Researchers develop new cost-effective method to find copper
Porphyry-type copper deposits provide 75 percent of the world’s copper and a significant amount of molybdenum and gold. These rare deposits, which originally form at several kilometers below the Earth’s surface, above large magma chambers, are most economical to mine. However, most near-surface deposits have already been discovered.
Dr. Ben Williamson, a geologist at the University of Exeter, and Dr. Richard Herrington from the Natural History Museum of London have developed a new and cost-effective way for mining companies to identify these copper deposits, particularly those located deep underground.
The project, funded by Anglo American, compared the chemical compositions of minerals from magmatic rocks that host porphyry deposits against those which are barren. A case study was then undertaken of a major new porphyry discovery in Chile, to test their theory. Minerals from magmatic rocks which host porphyry deposits have distinctive chemical characteristics which can be used as one of a suite of indicators to home-in on porphyry deposits.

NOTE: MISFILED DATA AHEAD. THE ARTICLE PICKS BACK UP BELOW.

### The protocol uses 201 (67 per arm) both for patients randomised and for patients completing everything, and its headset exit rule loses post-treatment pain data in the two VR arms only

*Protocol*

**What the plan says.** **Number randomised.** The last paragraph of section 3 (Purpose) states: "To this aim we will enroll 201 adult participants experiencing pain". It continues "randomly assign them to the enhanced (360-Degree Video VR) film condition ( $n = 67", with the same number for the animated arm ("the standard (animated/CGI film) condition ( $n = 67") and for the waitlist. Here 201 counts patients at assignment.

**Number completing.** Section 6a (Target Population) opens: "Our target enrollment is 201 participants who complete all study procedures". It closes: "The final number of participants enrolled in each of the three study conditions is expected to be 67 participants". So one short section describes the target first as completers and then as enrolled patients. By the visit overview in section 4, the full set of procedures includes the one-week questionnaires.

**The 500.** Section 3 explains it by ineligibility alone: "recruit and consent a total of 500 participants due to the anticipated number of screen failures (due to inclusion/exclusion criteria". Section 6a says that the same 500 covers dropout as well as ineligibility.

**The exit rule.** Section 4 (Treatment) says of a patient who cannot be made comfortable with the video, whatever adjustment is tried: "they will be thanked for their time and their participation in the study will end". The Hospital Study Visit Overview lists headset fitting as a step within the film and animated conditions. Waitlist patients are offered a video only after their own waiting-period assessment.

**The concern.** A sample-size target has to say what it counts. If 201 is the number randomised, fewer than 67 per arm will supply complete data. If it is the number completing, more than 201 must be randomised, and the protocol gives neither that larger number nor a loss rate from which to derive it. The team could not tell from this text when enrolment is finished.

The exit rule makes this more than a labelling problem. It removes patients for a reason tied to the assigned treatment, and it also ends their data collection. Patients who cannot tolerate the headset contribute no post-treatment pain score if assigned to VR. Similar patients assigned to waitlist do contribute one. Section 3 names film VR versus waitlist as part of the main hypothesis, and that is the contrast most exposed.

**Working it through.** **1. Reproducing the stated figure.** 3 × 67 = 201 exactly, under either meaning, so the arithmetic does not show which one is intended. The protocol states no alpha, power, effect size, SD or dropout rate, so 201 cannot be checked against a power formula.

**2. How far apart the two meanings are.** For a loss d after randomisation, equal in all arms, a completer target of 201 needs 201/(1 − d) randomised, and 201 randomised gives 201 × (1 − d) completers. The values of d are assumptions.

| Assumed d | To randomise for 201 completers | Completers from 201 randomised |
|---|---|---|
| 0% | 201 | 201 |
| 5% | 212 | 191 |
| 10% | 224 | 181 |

The main finding in the report, which was published in Nature Geoscience, is that the magma chamber below the porphyry undergoes discrete injections of water-rich melts or watery fluids which enhance the magma’s ability to transfer copper and other metals upwards to form a porphyry copper deposit.
“This new method will add to the range of tools available to exploration companies to discover new porphyry copper deposits,” said Williamson. “Our findings also provide important insights into why some magmas are more likely to produce porphyry copper deposits than others, and add to our understanding of how their parent magmatic rocks evolve.”
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